What Does the Policy Need to Include?
- Information Collected: The categories of personal information the website collects.
- Categories: The categories of third-parties with whom the company shares the information.
- Review & Request: How the consumer can review and request changes to their personal information collected by the company.
- Tracking: How your site responds to “do not track” indicators from web browsers.
- Cookies: Whether there are third party tracking cookies (or other tracking mechanisms), such as advertising cookies.
Where Should It Be Posted?
- Least Popular: Appears on the homepage of your website – usually not an aesthetically pleasant option.
- More Popular: An icon on the home page that contains the word “privacy” – not a bad option.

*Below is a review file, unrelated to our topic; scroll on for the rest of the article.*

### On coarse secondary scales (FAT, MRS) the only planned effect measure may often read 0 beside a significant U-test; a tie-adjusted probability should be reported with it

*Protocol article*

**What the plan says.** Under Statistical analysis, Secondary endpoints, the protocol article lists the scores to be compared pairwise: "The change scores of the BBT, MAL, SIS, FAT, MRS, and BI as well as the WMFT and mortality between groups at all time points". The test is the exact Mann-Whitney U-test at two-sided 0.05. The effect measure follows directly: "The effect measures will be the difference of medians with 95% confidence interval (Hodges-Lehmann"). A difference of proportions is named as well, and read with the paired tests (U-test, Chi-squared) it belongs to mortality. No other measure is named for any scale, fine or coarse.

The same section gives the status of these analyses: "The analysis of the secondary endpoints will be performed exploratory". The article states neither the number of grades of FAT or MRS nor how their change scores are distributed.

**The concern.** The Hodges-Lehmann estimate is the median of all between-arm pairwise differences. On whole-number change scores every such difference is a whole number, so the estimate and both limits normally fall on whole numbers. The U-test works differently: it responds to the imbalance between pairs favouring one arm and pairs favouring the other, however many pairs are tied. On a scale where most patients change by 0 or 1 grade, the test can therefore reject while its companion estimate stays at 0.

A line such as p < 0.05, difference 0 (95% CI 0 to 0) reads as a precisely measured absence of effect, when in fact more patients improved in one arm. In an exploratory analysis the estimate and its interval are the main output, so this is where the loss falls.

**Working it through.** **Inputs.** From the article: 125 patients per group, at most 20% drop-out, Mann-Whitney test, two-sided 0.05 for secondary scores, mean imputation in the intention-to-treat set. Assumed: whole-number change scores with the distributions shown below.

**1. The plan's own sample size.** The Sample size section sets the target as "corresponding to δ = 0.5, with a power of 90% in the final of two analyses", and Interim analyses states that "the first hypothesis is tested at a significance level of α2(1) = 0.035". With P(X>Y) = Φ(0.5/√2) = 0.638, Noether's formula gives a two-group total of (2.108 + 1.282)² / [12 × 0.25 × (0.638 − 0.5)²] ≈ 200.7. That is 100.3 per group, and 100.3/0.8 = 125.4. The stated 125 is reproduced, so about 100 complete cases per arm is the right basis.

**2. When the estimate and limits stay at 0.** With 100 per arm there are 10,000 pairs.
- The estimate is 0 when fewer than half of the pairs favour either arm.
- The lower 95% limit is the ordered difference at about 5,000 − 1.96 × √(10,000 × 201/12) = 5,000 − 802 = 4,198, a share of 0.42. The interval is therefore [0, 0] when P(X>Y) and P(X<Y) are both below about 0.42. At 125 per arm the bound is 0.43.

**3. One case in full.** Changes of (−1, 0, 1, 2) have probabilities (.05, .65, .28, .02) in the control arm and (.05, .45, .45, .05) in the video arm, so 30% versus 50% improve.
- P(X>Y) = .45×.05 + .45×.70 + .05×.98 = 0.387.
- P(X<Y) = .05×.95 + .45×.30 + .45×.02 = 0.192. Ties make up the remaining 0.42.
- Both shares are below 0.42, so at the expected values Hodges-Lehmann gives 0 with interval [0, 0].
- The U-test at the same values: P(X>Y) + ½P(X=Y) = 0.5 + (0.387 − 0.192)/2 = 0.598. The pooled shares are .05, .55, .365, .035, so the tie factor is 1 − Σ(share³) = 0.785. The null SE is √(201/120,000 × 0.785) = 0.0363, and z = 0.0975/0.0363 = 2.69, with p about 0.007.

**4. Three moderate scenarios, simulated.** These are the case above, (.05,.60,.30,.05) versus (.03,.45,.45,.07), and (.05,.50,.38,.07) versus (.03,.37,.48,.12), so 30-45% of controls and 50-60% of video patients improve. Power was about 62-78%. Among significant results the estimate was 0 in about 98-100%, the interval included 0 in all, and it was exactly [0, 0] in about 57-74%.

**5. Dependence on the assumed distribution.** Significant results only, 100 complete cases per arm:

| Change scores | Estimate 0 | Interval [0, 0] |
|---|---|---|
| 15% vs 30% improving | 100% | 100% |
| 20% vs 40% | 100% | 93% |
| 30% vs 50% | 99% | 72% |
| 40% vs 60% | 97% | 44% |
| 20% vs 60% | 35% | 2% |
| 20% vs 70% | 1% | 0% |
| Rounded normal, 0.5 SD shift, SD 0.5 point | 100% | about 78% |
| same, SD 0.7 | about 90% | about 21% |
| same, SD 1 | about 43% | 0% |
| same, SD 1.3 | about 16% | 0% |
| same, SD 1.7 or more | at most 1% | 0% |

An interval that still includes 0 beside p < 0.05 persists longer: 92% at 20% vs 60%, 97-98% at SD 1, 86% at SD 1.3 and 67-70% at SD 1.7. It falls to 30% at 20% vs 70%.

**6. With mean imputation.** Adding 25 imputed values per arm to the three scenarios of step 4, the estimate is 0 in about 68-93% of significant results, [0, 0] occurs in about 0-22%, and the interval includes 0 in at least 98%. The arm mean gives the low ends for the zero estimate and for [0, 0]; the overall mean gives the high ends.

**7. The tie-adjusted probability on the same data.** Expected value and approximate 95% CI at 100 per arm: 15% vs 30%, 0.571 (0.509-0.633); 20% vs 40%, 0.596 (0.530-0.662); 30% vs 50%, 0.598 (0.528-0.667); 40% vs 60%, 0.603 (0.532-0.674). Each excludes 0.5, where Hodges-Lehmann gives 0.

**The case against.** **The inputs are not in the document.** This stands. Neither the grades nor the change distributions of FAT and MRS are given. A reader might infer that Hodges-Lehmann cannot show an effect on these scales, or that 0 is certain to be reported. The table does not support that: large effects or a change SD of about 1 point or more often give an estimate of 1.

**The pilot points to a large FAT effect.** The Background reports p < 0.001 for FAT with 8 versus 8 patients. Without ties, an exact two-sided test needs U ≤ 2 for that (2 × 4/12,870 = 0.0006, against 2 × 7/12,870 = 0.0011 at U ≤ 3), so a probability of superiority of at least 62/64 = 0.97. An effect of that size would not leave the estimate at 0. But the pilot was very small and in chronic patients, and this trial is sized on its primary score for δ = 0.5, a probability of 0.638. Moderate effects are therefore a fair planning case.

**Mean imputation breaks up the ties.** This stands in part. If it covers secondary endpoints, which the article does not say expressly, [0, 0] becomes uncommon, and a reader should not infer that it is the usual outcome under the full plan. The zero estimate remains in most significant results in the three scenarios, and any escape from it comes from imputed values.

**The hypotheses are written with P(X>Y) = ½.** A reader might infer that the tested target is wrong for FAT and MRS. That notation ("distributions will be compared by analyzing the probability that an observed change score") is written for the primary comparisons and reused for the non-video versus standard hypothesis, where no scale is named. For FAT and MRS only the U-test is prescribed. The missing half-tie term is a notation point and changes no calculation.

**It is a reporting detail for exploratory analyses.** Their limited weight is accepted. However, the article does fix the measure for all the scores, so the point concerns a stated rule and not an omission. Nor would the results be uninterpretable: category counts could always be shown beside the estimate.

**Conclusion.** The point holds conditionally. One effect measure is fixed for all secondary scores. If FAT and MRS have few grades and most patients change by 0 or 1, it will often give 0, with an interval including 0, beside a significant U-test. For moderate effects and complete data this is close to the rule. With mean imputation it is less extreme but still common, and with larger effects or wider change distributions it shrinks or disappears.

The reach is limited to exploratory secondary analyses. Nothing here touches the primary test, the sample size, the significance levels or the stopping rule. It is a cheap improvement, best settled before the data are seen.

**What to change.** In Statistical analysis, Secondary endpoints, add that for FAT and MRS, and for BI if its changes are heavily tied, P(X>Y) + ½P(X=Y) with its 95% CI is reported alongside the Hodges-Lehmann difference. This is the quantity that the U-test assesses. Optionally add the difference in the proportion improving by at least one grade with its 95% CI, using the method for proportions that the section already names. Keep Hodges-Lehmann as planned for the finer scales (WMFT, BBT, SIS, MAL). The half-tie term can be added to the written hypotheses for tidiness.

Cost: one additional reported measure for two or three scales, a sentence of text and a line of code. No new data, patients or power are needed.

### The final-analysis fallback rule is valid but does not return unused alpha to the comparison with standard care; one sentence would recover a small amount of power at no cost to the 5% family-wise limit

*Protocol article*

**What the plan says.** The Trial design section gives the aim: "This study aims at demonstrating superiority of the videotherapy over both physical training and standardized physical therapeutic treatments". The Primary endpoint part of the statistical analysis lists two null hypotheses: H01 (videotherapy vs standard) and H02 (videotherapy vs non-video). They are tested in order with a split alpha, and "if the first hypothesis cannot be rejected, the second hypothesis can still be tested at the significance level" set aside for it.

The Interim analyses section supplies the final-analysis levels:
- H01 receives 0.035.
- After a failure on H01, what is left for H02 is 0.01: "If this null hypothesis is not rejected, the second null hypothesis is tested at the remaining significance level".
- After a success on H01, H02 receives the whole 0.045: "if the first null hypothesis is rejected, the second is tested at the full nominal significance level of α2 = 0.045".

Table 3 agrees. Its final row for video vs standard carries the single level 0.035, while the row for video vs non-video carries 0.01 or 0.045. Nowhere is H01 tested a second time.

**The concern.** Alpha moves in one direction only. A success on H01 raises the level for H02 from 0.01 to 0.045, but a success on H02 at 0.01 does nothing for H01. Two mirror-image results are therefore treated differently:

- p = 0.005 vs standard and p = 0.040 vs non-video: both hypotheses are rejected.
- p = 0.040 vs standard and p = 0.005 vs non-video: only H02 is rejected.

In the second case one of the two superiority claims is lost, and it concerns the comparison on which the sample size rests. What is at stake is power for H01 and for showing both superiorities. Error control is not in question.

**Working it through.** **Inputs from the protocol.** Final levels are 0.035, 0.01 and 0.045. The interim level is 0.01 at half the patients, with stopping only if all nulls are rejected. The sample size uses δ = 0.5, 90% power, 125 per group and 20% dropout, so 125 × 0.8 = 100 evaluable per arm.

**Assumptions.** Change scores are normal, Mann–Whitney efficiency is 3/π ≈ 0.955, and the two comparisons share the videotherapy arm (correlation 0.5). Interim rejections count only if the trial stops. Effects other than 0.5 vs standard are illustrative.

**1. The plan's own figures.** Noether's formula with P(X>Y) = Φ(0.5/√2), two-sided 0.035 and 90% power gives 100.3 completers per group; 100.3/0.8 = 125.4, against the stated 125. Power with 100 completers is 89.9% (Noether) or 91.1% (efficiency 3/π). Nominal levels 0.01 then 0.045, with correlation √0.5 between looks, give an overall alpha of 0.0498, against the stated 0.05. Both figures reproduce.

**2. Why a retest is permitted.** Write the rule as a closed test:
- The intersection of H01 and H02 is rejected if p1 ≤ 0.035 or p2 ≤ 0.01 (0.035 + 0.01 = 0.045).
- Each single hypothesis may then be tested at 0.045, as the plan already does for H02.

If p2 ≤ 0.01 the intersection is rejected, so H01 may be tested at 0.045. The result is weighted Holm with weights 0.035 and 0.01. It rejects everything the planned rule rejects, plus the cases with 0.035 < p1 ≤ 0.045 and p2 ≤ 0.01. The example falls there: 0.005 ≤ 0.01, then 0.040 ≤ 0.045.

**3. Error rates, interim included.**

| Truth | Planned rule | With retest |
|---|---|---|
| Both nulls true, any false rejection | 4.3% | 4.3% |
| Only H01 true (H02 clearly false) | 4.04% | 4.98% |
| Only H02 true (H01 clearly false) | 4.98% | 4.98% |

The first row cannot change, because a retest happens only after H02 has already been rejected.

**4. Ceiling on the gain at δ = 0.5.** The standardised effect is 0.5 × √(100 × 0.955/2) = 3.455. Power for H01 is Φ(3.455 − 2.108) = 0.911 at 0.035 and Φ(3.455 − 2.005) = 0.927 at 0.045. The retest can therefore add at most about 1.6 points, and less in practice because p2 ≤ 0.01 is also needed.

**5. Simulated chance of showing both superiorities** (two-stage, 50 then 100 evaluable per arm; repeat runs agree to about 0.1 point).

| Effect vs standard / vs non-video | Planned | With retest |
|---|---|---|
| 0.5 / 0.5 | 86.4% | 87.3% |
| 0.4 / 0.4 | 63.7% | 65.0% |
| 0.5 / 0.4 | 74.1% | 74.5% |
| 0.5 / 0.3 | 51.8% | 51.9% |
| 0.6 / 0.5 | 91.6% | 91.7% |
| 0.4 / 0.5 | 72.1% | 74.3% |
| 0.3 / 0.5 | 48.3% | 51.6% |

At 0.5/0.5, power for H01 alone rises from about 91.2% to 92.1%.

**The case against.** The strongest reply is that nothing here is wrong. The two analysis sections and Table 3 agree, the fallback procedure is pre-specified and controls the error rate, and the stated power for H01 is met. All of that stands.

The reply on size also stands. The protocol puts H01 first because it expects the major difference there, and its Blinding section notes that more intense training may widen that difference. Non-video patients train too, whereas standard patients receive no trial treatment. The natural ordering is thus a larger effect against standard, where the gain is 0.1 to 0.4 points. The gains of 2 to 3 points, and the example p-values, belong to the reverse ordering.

Under the California Unfair Competition Law, website operators who do not comply with the California Online Privacy Protection Act could be sued by the California Attorney General, District Attorneys, County Counsel, or City Attorneys for “unfair competition.”
There Is No One-Size-Fits All!
Disclaimer: This article discusses general legal issues and developments. Such materials are for informational purposes only and may not reflect the most current law in your jurisdiction. These informational materials are not intended, and should not be taken, as legal advice on any particular set of facts or circumstances. No reader should act or refrain from acting on the basis of any information presented herein without seeking the advice of counsel in the relevant jurisdiction. Bend Law Group, PC expressly disclaims all liability in respect of any actions taken or not taken based on any contents of this article.